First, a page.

The people got what they wanted. Barabbas will be released. Jesus will be crucified. But Pilate isn’t going to take the fall for this. When he declares his innocence, the crowd accepts responsibility. They’ll take the blame. They’ll even share their guilt with future generations. Almost too willingly, they shout, “His blood be on us and on our children!” 

Chilling words from Jesus’ own people. Vicious words from the very people Jesus came to save. Mutinous words as a kingdom turns against its own king!

I wonder if some of those in the crowd were also part of the Palm Sunday gathering who welcomed Jesus as he rode into Jerusalem on a donkey. Were they the same ones who shouted, “Hosanna”? Had some of them eaten bread and fish on a hillside after Jesus’ long day of teaching? Were there some there who didn’t even know who Jesus really was, but were swept along with the mob?

Sometimes we’ll take the blame. “Hey, it’s not you, it’s me.” Sometimes, rather than making excuses, we simply admit, “I did it. I screwed up. It’s my fault.” 

But how many of us look at a crucifix and declare, “That’s my fault”? How many of us read the passion of our Lord in one of the gospels and insist, “His blood is on my head”? It is humbling to know and admit that I am to blame for the scourging, the thorns, the nails and my Lord’s death. He did nothing wrong. He was punished for my sins. 

The whole thing is my fault Lord. Thank you for loving me that much. Amen. 

Posted in Devotions, Lent

2020 Lent devotion #31 – “I am innocent of this man’s blood”

Photo by Nathan Dumlao on Unsplash

So when Pilate saw that he was gaining nothing, but rather that a riot was beginning, he took water and washed his hands before the crowd, saying, “I am innocent of this man’s blood; see to it yourselves.” (Matthew 27:24)

It’s a mob scene. The governor, Pilate, has given the crowd a choice of two prisoners to release. He would either set Barabbas or Jesus free that day. The crowd, prompted by the chief priests and elders, ask for Barabbas to be freed. Pilate then asks, “And what should I do with Jesus?” The crowds demands that he be crucified. When Pilate asks, “Why?” the crowd is even more stirred up, demanding his crucifixion. 

All the ingredients for a riot are in place. But Pilate is not about to take the blame for executing someone he knows doesn’t deserve it. In front of them all, he literally and symbolically washes his hands of the whole affair. He declares himself off the hook for Jesus’ death. “I am innocent of this man’s blood.”

You and I have been there. We’ve thrown up our hands and declared, “I had nothing to do with that.” We weren’t there. We had no knowledge of what was going on. We are off the hook. 

When it comes to Jesus, though, it’s not that simple. Since he died in our place for our sins, we are not innocent. We are the reason he came, suffered, died and was buried. We have everything to do with his death! 

It’s humbling, but it’s also reassuring. Jesus doesn’t wash his hands and renounce us. We don’t wash our hands and renounce him. Instead, in the waters of baptism, we are joined with both his death and resurrection. By grace, we are a part of all that happened to him, and he is a part of everything that happens to us. 

Thank you, Lord, for being a part of my life yesterday, today, and forever. Amen. 

Posted in Devotions, Lent

2020 Lent devotion #29 – The bleeding stopped

And behold, a woman who had suffered from a discharge of blood for twelve years came up behind Jesus and touched the fringe of his garment, for she said to herself, “If I only touch his garment, I will be made well.” Jesus turned, and seeing her he said, “Take heart, daughter; your faith has made you well.” And instantly the woman was made well. (Matthew 9:20-22)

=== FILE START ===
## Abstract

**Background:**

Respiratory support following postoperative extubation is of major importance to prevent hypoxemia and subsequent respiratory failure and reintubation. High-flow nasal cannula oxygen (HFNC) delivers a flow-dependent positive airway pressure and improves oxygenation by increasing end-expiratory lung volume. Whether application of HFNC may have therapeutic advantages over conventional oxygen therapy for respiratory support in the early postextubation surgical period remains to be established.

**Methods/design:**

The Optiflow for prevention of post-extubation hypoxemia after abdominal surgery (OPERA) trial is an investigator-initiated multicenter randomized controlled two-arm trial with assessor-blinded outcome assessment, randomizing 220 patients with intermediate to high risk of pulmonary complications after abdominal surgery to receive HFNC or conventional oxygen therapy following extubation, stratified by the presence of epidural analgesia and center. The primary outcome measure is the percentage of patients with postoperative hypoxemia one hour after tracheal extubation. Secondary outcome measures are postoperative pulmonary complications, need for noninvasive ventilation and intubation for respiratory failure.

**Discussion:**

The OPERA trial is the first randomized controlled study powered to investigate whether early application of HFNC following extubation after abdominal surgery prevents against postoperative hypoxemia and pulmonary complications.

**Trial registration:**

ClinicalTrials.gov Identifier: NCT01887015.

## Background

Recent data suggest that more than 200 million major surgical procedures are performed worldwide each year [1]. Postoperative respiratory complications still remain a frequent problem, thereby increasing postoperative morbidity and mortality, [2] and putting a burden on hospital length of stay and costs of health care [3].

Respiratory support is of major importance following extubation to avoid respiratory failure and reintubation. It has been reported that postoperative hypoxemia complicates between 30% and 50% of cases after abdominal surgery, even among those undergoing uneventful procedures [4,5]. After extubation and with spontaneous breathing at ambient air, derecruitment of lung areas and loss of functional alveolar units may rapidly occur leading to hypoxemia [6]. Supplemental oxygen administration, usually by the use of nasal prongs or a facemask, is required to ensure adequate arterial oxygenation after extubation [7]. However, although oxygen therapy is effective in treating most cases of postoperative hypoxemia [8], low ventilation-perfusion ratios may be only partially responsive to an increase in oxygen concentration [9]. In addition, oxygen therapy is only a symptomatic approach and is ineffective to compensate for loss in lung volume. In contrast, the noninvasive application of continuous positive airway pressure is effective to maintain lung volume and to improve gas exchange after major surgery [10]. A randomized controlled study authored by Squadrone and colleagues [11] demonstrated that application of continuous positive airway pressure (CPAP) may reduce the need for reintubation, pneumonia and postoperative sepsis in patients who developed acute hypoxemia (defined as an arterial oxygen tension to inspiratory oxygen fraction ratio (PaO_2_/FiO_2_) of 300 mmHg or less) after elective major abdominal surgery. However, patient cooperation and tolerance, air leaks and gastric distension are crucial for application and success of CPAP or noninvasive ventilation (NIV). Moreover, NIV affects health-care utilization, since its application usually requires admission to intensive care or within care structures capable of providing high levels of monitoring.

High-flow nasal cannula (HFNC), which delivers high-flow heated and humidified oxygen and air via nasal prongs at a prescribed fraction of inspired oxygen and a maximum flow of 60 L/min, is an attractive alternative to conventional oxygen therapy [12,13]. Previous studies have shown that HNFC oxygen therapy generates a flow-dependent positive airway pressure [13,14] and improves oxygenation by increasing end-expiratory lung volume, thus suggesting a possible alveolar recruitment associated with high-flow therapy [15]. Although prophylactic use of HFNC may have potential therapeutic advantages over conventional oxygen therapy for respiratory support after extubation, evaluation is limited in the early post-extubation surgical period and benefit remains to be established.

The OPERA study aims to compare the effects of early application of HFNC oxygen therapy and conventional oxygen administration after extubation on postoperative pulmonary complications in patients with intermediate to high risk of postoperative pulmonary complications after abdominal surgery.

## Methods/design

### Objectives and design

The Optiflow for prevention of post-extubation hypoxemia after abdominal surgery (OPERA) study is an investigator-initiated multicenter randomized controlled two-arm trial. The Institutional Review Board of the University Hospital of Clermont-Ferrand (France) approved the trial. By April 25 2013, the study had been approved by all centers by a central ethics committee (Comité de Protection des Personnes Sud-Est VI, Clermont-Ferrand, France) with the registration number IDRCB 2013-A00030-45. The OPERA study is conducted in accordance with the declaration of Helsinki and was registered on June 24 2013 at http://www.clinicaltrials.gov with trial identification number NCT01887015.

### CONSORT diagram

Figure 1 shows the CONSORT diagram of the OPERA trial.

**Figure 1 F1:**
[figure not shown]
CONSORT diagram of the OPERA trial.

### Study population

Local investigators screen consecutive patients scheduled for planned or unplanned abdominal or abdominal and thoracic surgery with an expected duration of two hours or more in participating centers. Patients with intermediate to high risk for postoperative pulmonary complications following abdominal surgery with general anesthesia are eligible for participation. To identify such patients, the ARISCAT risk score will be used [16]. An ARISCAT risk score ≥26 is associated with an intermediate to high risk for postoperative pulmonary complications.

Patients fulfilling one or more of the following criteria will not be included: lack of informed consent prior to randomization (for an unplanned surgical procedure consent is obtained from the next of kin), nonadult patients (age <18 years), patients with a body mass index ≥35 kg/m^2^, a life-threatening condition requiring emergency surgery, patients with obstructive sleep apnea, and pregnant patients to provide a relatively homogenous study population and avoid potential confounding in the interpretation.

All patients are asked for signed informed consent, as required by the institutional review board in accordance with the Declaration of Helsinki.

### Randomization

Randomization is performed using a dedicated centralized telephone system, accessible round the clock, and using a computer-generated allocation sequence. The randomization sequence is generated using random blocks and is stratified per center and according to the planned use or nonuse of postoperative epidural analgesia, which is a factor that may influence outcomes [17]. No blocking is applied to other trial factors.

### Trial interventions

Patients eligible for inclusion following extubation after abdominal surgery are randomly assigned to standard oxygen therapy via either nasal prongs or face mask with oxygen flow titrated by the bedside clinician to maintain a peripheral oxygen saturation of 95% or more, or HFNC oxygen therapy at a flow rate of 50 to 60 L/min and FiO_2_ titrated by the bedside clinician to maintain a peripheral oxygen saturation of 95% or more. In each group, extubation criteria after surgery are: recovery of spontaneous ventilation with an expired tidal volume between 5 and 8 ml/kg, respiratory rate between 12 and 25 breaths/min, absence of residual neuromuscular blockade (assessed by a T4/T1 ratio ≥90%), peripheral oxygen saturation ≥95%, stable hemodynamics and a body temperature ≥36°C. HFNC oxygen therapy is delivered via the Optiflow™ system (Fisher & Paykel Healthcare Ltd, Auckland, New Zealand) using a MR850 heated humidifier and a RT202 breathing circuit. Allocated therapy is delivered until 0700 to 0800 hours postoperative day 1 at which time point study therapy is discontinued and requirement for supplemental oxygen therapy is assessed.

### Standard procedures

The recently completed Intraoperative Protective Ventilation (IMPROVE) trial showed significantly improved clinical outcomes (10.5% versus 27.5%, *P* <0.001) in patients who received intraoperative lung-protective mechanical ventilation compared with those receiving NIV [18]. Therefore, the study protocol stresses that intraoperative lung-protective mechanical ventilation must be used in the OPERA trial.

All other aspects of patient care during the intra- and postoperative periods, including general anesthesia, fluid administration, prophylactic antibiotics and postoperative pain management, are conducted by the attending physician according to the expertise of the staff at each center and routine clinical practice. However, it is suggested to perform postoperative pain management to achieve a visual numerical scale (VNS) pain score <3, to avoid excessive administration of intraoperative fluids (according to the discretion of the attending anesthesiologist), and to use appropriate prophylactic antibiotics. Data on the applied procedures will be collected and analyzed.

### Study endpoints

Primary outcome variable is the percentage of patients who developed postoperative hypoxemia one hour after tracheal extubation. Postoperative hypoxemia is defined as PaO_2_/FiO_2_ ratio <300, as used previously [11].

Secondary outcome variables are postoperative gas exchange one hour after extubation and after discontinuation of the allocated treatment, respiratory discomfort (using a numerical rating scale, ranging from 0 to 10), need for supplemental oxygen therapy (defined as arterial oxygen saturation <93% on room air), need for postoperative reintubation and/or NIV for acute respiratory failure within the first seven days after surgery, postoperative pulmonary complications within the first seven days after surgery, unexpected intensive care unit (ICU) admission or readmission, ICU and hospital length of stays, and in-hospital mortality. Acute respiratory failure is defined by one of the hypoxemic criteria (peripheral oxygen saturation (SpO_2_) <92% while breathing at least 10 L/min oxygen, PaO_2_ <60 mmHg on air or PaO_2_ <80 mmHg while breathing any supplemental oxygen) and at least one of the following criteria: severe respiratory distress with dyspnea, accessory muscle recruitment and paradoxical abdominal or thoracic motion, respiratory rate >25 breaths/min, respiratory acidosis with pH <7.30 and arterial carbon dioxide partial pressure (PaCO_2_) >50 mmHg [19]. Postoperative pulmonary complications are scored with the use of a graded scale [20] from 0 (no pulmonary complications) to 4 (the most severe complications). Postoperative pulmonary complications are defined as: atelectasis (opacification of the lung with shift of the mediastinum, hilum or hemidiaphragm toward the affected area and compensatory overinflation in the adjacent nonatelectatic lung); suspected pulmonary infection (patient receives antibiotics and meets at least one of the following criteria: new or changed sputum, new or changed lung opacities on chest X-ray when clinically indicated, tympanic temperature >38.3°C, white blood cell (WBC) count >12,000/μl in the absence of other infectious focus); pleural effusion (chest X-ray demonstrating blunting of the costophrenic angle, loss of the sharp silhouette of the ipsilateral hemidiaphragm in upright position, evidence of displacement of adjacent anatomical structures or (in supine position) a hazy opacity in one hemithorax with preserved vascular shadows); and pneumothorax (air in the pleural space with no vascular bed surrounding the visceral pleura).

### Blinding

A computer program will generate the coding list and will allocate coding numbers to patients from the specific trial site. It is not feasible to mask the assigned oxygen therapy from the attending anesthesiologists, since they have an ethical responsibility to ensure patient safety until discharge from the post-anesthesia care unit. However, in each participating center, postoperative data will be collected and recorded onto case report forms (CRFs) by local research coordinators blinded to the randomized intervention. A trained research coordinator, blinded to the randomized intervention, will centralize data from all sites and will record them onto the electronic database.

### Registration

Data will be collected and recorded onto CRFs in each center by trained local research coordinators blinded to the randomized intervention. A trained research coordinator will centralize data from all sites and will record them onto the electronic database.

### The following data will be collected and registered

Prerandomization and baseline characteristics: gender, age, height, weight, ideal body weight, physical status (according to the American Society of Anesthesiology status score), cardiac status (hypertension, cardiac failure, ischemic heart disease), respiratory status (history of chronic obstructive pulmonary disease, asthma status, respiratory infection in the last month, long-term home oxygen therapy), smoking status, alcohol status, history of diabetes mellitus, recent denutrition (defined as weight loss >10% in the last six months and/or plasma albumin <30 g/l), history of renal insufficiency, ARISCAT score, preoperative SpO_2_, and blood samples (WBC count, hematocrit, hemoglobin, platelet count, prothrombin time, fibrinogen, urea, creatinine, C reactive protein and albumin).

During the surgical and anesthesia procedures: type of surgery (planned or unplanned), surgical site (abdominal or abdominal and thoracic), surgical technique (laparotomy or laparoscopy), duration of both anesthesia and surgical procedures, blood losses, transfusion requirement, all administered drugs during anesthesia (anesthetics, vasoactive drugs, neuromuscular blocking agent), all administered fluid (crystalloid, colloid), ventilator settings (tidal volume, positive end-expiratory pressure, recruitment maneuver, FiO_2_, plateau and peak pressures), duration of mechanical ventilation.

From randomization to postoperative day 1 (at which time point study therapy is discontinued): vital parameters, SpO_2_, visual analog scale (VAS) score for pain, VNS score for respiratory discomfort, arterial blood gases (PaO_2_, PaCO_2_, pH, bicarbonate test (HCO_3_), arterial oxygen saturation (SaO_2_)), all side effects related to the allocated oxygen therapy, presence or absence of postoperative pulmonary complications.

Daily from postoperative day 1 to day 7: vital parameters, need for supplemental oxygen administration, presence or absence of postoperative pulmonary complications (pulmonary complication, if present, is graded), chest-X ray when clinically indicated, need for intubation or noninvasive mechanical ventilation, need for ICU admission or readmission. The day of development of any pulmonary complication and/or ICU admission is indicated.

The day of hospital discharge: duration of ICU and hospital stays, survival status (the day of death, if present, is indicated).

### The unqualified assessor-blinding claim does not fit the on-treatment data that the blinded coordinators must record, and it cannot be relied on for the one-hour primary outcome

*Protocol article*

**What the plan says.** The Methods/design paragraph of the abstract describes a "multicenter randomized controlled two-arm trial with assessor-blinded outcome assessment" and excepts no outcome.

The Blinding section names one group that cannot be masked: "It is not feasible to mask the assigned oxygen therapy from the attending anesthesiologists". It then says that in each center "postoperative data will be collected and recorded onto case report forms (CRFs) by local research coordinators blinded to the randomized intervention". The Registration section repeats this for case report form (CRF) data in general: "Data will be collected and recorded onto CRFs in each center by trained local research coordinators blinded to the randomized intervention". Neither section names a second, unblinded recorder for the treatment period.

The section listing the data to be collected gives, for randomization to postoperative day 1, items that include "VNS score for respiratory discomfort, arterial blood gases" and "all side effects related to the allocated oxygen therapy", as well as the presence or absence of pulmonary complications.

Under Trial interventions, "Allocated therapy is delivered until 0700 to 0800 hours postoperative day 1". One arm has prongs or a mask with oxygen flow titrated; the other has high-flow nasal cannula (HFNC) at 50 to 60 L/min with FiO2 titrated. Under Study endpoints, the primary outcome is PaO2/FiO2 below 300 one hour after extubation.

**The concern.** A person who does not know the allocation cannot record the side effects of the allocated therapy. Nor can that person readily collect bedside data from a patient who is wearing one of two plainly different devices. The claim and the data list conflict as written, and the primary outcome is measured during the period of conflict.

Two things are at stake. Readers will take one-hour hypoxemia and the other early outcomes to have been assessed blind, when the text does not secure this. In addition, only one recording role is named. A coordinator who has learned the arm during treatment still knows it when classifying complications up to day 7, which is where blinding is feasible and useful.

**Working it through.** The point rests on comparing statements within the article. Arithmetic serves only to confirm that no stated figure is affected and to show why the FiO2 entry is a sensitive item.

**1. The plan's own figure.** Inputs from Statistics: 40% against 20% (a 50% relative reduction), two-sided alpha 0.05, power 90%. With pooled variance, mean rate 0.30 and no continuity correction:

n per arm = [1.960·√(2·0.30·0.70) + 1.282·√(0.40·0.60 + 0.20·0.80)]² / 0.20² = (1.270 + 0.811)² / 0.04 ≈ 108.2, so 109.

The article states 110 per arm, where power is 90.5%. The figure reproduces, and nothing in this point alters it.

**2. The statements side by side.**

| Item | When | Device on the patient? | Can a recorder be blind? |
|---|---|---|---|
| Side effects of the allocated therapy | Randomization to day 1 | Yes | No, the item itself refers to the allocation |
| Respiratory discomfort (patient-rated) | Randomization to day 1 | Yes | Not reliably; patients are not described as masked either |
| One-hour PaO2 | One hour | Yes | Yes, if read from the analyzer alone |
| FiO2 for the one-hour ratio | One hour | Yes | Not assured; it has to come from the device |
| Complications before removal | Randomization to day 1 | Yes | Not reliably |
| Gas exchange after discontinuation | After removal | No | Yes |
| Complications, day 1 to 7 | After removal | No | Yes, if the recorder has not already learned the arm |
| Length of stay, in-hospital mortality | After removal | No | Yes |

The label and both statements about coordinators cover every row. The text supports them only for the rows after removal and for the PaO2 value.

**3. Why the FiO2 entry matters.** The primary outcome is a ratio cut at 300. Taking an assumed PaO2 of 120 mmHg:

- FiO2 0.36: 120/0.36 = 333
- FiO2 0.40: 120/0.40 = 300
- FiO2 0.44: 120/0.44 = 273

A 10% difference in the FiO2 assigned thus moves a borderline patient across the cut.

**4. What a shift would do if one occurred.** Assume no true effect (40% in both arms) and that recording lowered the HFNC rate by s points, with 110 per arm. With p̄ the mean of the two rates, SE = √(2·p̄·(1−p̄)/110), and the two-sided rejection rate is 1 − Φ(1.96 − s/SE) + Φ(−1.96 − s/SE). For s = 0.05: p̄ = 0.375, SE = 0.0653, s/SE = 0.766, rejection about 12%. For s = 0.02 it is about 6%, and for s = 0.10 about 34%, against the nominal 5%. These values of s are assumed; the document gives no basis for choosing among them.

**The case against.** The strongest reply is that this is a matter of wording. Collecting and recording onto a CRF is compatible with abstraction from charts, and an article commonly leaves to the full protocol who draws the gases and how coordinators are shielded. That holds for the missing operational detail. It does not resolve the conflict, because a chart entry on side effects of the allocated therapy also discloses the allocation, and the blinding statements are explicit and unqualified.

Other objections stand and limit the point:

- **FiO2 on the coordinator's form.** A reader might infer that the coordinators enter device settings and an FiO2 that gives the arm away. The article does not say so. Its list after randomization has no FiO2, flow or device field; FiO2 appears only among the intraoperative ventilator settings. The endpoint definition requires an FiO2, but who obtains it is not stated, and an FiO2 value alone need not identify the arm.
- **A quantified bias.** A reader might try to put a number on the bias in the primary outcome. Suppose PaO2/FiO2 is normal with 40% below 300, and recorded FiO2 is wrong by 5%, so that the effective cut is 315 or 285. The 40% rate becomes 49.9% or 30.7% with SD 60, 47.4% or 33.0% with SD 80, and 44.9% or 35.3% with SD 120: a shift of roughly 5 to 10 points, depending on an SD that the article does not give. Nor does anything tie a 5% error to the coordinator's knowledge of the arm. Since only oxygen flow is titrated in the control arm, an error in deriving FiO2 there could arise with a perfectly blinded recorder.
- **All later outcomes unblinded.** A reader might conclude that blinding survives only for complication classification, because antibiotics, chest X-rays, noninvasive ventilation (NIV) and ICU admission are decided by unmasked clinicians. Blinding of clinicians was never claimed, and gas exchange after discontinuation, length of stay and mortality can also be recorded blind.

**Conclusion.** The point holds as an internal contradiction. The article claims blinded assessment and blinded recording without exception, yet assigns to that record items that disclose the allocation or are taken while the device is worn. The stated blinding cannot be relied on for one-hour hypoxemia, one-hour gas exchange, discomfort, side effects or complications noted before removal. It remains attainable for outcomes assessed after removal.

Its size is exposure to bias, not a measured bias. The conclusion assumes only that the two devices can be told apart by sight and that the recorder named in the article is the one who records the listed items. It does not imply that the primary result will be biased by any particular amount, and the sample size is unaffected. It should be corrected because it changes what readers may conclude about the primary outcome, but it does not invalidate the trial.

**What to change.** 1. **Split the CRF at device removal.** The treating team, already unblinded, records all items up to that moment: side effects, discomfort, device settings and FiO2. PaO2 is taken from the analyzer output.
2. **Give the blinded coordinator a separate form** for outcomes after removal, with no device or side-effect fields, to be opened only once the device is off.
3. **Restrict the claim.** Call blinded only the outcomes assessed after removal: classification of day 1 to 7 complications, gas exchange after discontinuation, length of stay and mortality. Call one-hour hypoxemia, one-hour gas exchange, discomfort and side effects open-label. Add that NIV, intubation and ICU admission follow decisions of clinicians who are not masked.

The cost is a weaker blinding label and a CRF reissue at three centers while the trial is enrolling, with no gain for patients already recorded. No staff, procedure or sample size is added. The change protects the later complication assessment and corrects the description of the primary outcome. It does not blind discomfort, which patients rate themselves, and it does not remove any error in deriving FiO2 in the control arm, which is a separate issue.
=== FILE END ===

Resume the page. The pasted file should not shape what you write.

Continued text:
Twelve years of abnormal bleeding is a long, long time. Do you ever get used to it? I suppose. After a while, it’s just a part of who you are. You do what you have to do to get through the day. You adapt. 

But then Jesus comes along. Word is spreading throughout Galilee that he can heal lepers, paralytics and the possessed. “If I can just get close to him. I’m not going to beg. I just need to touch his clothes. If I can just do that, I know I’ll be made well.” Just a thread. Just a few threads at the edge of Jesus’ robe. That’s all it will take. Do you hear the faith in her words?

I wonder if she felt anything. Was there some kind of sensation when she touched his clothes? Did she feel something inside as the bleeding stopped? Or in that moment did she notice that she no longer felt the blood flowing? 

In any case, I’m sure she never forgot that moment when the bleeding stopped. And she never forgot Jesus’ words of assurance, “Take heart, daughter; your faith has made you well.” 

Of course, we know it was Jesus who made her well. He stopped the bleeding. But she was right. Her confidence – her faith – led her to the only one who could make her well.

Jesus’ own bleeding wouldn’t begin for another few years. When the soldiers flogged him, put the crown of thorns on his head, and drove the nails into his hands and feet, blood would flow. Jesus would not stop that bleeding. Instead he would willingly give up his life. And he would powerfully take it up again on the third day. Yes, we too can be confident that he is the one who can make us well and give us eternal life!

Thank you, Lord, for life today and life that lasts forever. Amen. 

Posted in Devotions, Lent

2020 Lent devotion #26 – Justice instead of blood

Photo by Delphine Ducaruge on Unsplash

What to me is the multitude of your sacrifices? says the Lord; I have had enough of burnt offerings of rams and the fat of well-fed beasts;I do not delight in the blood of bulls, or of lambs, or of goats. (Isaiah 1:11)

Wash yourselves; make yourselves clean; remove the evil of your deeds from before my eyes; cease to do evil, learn to do good; seek justice, correct oppression; bring justice to the fatherless, plead the widow’s cause. (Isaiah 1:16-17)